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World Radio TV Handbook 2012
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World Radio TV Handbook 2012

Published on : 22 December 2011 - 3:20pm | By Andy Sennitt (Photo:clipart.com)
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The 2012 edition of the World Radio TV Handbook (WRTH) was published in early December 2011. The appearance and format have not changed much over recent years, but the content certainly has.

Although the WRTH has been known for decades as the “DXers' Bible”, there are several signs in this edition that the publisher will not make the mistake some other publishers made of pretending that shortwave is still the only platform for international broadcasting.

In particular, the venerable George Jacobs, who has reached his 50th year writing the annual high frequency (HF) propagation predictions, says

“With my experience gained during 50 years of reporting, I do not question, and I strongly agree, that the future for international broadcasting is the continued dramatic rise of the satellite and internet platforms. I believe, however, that HF broadcasting will continue to have an important role to play far into the future, albeit as a complement to these newer platforms.”

Mr Jacobs knows what he is talking about, as he has been in the international broadcasting business for 65 years, including a period as Chief Engineer at the Voice of America. So perhaps we at RNW are not as stupid as some non-experts have claimed we are in recent years!

Internet
The WRTH editorial includes the following:

“In view of the rise of the internet as an outlet for international broadcasters, we have decided to include details of languages available on the Internet in the international section.”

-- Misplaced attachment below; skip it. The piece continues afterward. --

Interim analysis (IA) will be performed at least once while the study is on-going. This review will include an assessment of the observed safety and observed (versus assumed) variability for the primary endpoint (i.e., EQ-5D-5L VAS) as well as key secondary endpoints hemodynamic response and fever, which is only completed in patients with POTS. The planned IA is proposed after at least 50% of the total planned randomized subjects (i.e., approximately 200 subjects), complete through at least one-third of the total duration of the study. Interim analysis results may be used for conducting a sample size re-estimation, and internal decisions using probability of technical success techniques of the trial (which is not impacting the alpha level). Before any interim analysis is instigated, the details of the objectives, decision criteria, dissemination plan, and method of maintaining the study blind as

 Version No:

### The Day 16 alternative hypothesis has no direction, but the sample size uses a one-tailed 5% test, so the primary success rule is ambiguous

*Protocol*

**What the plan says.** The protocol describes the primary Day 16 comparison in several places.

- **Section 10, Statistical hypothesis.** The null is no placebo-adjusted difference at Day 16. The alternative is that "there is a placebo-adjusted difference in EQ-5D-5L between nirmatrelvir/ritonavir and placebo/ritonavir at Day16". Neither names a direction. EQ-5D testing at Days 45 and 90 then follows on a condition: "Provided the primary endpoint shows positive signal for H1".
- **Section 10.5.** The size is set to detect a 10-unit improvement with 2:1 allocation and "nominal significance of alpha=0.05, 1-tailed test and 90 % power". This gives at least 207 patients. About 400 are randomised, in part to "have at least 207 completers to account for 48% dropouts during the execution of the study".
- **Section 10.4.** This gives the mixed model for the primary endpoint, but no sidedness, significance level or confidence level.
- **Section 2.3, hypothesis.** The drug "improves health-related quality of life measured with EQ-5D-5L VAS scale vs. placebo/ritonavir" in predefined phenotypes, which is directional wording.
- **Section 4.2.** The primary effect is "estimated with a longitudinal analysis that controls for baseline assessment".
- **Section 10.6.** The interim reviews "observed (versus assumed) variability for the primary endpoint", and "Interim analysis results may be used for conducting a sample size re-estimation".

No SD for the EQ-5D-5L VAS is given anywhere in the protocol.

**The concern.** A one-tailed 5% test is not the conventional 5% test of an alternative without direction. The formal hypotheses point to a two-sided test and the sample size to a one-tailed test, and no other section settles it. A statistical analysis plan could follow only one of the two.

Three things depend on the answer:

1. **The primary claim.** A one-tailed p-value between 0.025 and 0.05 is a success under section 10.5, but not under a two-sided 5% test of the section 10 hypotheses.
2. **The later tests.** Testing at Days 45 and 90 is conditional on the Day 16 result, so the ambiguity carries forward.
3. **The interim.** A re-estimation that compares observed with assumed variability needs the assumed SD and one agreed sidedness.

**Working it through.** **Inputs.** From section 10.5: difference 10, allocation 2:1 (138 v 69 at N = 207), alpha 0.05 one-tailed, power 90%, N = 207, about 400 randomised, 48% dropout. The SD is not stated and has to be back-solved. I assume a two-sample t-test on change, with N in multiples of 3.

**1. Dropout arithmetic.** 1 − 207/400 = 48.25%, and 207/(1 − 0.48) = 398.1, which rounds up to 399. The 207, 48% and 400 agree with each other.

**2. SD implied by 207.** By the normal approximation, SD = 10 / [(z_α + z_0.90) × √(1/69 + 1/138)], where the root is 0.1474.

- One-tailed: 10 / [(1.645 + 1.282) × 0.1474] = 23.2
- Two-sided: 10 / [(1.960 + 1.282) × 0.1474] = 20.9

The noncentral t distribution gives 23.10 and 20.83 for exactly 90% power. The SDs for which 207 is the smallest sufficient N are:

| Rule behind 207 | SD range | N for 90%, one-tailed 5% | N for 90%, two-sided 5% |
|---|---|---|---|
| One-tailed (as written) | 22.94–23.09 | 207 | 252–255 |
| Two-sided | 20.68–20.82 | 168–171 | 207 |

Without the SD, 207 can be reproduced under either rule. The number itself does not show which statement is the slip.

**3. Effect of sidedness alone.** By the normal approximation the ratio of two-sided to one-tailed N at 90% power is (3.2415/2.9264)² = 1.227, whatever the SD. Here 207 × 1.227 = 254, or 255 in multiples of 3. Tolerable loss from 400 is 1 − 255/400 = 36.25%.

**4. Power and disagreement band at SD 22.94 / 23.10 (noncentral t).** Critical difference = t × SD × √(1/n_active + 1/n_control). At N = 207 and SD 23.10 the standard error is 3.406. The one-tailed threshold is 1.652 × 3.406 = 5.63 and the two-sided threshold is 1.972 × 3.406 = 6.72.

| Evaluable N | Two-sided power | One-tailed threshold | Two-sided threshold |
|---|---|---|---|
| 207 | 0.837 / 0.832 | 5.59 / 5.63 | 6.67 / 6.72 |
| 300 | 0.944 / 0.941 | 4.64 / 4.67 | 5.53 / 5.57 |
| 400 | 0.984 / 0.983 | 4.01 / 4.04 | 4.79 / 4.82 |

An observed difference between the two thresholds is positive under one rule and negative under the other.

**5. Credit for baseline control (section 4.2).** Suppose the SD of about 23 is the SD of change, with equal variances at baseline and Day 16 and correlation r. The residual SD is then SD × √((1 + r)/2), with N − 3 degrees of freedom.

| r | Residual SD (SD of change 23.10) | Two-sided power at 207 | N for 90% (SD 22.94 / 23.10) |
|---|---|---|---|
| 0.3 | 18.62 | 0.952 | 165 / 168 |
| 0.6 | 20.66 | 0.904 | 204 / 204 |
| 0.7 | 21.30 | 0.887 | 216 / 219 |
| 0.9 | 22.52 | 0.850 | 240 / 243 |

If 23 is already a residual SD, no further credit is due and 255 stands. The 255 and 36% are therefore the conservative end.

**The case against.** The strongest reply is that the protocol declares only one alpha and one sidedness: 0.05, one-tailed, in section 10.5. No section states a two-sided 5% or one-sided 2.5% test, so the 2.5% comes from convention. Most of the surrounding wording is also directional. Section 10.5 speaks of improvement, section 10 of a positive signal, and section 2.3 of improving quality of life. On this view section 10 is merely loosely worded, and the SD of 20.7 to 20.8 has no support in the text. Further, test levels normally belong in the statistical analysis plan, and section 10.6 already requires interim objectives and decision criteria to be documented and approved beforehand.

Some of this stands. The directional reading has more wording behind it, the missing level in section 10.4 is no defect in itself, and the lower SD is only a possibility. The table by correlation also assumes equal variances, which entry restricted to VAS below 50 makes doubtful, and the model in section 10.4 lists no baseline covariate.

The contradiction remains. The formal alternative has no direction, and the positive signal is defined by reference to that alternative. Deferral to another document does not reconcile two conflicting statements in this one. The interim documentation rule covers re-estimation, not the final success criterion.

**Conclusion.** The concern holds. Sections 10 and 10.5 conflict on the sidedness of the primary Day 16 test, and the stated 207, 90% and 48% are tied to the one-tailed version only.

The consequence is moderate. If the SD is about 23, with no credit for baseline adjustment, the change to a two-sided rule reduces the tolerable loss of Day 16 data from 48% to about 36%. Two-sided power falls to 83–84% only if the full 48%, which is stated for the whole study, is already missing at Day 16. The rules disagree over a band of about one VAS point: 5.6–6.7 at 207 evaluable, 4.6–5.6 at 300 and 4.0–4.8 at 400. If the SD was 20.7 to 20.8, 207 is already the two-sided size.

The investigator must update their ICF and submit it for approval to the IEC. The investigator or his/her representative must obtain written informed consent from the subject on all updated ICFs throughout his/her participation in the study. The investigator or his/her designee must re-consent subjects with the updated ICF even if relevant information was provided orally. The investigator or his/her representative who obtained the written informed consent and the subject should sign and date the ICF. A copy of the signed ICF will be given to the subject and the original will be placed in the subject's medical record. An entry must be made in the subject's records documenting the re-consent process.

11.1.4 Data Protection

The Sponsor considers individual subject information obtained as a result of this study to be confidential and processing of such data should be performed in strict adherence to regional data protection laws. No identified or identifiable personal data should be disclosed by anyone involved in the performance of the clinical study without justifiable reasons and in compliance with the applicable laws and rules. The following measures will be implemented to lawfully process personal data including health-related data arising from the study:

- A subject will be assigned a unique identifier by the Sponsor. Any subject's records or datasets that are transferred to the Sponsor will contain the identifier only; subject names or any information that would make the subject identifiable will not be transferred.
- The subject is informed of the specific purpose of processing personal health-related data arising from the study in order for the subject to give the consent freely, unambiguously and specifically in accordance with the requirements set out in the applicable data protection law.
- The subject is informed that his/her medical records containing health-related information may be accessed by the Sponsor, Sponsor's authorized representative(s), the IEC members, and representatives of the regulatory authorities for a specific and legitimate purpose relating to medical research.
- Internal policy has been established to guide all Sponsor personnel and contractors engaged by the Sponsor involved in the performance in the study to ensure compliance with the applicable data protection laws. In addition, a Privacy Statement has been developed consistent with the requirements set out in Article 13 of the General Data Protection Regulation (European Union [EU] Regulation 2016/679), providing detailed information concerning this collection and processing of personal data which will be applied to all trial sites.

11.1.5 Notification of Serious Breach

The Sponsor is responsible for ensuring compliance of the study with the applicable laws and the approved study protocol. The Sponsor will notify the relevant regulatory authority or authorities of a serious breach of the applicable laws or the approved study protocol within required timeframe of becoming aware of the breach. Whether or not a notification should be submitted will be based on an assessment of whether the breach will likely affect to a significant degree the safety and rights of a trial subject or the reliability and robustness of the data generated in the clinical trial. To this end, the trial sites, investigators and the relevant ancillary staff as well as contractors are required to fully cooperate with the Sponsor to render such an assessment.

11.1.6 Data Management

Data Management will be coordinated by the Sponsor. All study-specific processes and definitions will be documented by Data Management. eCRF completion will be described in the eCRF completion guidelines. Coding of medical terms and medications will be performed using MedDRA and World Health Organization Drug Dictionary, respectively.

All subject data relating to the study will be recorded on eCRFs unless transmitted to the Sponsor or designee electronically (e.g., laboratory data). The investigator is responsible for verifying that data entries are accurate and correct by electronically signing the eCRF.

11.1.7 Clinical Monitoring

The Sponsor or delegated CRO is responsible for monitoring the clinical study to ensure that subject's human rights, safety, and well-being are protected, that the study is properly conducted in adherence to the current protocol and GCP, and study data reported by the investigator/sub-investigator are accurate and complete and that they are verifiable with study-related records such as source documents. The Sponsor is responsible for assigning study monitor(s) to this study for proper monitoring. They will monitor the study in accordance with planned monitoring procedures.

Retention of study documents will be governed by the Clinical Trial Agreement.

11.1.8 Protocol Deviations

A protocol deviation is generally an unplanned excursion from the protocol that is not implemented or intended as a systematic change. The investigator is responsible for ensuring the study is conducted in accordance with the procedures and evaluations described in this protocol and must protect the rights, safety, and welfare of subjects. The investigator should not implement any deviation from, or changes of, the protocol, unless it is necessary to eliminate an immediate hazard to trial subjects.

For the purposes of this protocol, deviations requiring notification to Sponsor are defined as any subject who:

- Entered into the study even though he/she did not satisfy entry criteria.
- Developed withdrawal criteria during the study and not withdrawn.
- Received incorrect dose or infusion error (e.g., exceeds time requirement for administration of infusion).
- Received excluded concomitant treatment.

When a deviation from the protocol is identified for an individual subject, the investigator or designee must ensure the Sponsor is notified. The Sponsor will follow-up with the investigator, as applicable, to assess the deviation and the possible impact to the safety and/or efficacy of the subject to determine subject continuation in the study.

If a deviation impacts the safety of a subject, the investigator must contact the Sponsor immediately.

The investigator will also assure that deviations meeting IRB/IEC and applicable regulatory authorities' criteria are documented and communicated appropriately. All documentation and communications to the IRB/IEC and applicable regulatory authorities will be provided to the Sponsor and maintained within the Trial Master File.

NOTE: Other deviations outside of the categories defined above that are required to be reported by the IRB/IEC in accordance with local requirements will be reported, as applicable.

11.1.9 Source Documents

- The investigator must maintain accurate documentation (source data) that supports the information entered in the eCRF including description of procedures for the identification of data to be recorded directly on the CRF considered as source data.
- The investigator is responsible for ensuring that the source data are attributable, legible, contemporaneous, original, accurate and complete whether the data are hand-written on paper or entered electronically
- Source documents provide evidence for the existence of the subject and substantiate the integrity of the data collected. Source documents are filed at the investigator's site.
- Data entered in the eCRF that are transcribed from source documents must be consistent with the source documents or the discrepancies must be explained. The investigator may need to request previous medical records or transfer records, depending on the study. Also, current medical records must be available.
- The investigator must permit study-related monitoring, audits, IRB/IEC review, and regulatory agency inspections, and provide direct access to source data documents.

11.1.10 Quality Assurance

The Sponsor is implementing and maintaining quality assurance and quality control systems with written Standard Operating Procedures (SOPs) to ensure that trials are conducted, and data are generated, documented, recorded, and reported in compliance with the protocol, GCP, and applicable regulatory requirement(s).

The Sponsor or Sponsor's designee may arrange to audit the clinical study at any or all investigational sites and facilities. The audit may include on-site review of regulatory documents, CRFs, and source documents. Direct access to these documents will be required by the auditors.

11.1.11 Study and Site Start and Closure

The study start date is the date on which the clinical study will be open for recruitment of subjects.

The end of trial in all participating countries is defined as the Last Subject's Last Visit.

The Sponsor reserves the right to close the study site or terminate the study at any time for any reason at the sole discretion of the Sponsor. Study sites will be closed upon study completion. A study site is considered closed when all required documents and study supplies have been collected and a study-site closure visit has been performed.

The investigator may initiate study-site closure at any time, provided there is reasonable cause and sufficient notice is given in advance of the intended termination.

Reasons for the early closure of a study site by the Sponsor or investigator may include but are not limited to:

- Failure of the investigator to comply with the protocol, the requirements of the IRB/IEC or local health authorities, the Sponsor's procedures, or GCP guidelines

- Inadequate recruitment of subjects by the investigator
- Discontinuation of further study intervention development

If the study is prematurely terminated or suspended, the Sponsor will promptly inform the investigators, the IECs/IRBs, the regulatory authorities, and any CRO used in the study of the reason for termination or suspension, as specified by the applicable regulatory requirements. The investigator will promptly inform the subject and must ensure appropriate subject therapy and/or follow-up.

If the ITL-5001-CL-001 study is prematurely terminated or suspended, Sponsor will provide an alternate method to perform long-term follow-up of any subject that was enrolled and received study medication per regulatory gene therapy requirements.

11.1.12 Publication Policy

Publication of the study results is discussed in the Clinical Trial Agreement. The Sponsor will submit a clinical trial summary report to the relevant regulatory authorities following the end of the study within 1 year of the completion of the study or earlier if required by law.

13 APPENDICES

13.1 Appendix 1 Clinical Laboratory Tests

This a welcome change, as it ensures that stations such as Radio Sweden can still be included, rather than ignored as if it doesn’t exist. Having said that, I was surprised that Swissinfo, formerly Swiss Radio International and one of the first international broadcasters to switch off shortwave – also a key partner of RNW - has not been included, even though it is part of the Swiss Broadcasting Corporation.

The WRTH still devotes most of its 672 pages to traditional over-the-air broadcasting, and there is still a shortwave receiver review section. Of course, the bulk of the book is devoted to listing thousands of radio and TV stations worldwide.

TV section
I note that the amount of space devoted to TV has stayed at around 40 pages for many years, and this distorts the relative importance of different stations and networks. China, for example, is compressed into just over a third of a page, about the same as Denmark.

But of more concern, I could not find any reference to some of the big international satellite TV networks such as China’s CCTV News and Iran’s Press TV. These networks are international broadcasters, but seem to have fallen into a hole between international radio and domestic TV. Anyone buying the WRTH who doesn’t know they exist will be none the wiser.

I would suggest that, for international broadcasting, the editors give serious thought to including these international TV networks in the same section as radio and internet. This would give a better idea of the relative importance of the different platforms. I would argue that, in many cases, the satellite TV services that are not listed reach many more people than some of the radio services from the same country. They certainly cost a bigger proportion of the budget!

A must-have publication
Small quibbles aside, the WRTH is a must-have publication for all who work in international broadcasting, and those who like to hear or see broadcasts from outside their own country. Some may wonder if a printed book is still needed in an age when so much information can be found on the internet. But anyone who has tried listening to a weak radio signal with the computer switched on close to the receiver will know how much noise a computer can produce. So having access to printed information is still very useful.